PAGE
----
A worn-out notebook dotted with scribbles and a faint sketch of an old woman at the top, contains the following statement – cosa bella mortal passa e non dura (or “mortal beauty passes and does not last”). Dating back to 1493 AD, this page was composed by none other than the great Leonardo da Vinci himself – though his scribbles were dismissed as merely ‘irrelevant’ by a 20th century art historian. However a detailed re-analysis project conducted by Ian Hutchings, a professor at the University of Cambridge, has revealed how the notebook might be the first known source where da Vinci recorded his understanding of the laws of friction.
Now it should be noted that from the historical perspective, Leonardo da Vinci is often considered as the one of the pioneers who conducted a systematic study of friction that (possibly) was a precursor to the modern science of ‘tribology’. But the actual details of his observations and studies remained scant. However this time around, Professor Hutchings was able to identify the first known diagrams that pertain to the scope of friction, inside the aforementioned notebook that only measures 92 mm x 63 mm.
Interestingly enough, the sketch of the old woman – possibly a caricature of Helen of Troy, was the initial ambit that attracted historians in early 20th century. Unfortunately, the then-Director of the Victoria and Albert Museum dismissed the scribbles as ‘irrelevant notes and diagrams in red chalk’. But these very diagrams ‘in red chalk’ proved to be the key to understanding da Vinci’s concepts pertaining to the scope of friction.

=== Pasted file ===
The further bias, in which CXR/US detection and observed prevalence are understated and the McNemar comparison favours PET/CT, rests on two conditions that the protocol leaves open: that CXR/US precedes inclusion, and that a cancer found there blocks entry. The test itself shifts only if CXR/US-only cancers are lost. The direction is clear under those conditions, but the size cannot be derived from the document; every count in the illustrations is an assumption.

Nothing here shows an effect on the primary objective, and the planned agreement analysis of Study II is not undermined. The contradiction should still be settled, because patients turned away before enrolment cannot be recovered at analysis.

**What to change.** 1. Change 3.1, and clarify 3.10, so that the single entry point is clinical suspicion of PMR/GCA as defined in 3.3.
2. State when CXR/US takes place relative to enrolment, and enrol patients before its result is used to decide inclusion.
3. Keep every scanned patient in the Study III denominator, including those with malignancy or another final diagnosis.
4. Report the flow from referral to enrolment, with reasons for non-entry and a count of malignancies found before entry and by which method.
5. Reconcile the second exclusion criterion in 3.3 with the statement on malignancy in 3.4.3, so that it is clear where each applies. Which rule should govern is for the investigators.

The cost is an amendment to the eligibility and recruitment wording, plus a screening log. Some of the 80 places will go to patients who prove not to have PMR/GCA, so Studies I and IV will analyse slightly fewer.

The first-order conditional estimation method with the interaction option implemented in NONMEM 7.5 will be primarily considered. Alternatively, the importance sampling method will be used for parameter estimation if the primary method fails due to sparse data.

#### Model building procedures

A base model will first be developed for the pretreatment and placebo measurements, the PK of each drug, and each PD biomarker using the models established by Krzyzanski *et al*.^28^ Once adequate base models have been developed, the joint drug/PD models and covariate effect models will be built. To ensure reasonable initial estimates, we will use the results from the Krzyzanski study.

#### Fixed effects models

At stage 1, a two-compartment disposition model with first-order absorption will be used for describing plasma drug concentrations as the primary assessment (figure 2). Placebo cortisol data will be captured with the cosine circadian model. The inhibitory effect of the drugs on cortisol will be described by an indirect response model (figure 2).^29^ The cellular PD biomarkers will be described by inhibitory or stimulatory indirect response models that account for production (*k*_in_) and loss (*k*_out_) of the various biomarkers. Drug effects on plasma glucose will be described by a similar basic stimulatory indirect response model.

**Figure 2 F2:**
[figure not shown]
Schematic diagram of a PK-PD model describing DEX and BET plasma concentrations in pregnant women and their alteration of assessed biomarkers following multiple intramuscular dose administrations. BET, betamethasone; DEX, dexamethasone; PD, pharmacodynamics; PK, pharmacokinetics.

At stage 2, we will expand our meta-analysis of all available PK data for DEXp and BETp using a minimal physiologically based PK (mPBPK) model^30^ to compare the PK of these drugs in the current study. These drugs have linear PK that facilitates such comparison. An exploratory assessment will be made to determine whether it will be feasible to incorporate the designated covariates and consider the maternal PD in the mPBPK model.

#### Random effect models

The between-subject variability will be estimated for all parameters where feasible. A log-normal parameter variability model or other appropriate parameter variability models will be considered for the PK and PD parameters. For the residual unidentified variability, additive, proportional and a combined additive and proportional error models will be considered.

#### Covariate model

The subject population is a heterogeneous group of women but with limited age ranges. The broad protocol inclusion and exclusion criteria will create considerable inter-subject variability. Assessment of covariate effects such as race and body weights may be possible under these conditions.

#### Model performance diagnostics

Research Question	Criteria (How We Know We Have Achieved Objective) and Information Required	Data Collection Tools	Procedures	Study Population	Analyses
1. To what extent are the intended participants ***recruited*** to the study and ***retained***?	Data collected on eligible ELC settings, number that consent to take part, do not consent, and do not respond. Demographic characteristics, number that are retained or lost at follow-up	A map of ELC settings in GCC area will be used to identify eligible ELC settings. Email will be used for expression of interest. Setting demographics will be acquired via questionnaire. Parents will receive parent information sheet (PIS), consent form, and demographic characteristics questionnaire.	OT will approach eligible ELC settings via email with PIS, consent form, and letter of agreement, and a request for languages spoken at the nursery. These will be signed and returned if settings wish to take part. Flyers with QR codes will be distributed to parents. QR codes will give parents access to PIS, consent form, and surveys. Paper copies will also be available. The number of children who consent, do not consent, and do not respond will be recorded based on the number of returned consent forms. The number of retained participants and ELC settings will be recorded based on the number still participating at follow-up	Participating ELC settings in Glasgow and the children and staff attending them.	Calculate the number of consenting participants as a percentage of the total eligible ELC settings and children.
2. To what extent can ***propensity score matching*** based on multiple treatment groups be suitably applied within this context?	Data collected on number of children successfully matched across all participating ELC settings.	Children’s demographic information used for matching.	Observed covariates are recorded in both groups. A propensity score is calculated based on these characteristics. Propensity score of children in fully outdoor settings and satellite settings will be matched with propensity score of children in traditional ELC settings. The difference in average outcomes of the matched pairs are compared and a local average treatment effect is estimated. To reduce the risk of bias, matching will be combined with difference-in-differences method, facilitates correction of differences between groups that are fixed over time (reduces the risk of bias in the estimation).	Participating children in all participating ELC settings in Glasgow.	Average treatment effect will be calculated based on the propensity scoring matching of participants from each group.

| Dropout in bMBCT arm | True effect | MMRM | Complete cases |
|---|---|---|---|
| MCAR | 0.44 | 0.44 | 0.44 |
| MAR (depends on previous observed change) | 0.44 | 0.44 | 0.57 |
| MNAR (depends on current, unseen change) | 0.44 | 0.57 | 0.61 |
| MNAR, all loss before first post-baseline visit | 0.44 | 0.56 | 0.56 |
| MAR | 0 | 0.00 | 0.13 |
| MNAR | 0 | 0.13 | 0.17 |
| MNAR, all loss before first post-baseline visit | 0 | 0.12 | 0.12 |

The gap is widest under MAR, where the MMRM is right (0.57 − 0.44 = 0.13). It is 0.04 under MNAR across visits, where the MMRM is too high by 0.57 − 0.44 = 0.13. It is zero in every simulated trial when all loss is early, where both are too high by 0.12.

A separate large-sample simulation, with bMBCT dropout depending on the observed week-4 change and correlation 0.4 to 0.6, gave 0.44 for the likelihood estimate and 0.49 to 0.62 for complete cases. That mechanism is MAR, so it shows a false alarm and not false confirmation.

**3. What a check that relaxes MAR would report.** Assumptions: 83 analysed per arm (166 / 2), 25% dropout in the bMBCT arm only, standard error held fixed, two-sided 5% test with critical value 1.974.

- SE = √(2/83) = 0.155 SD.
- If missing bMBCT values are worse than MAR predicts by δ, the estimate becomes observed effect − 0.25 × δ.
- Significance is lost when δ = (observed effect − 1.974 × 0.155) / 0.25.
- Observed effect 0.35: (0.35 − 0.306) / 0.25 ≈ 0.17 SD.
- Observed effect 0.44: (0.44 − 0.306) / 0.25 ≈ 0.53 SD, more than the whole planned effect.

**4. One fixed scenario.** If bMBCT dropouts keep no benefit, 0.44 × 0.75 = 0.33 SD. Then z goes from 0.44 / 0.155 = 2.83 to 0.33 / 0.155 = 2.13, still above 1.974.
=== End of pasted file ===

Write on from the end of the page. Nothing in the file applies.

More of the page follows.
To that end, the researchers have observed how the diagrams represent rows of blocks that are being pulled by a weight hanging over the pulley. Suffice it to say, similar diagrams are still demonstrated in standard modern-day physics books. As Professor Hutchings said –
The sketches and text show Leonardo understood the fundamentals of friction in 1493. He knew that the force of friction acting between two sliding surfaces is proportional to the load pressing the surfaces together and that friction is independent of the apparent area of contact between the two surfaces. These are the ‘laws of friction’ that we nowadays usually credit to a French scientist, Guillaume Amontons, working two hundred years later.
Quite intriguingly, da Vinci’s ‘affair’ with friction didn’t just stop at these diagrammatic sketches from 1493 AD. The inventor extraordinaire contrived purposeful applications (for two decades) that were dictated by the laws of friction, as is evident from his penchant for conceptualizing machine elements and various mechanisms. Simply put, the understanding of the principles of friction must have played its integral part when contriving designs of the machine components like wheels-and-axles and screw-threads and pulleys.
Unfortunately, as is often the case in matters of history, Leonardo da Vinci’s contribution to the subject was lost over time, relegated to seemingly abstruse sketches and obscure diagrams. In that regard, its influencing factor on the modern science of ‘tribology’ was rather limited, with Amontons having no prior knowledge of any such medieval ‘findings’.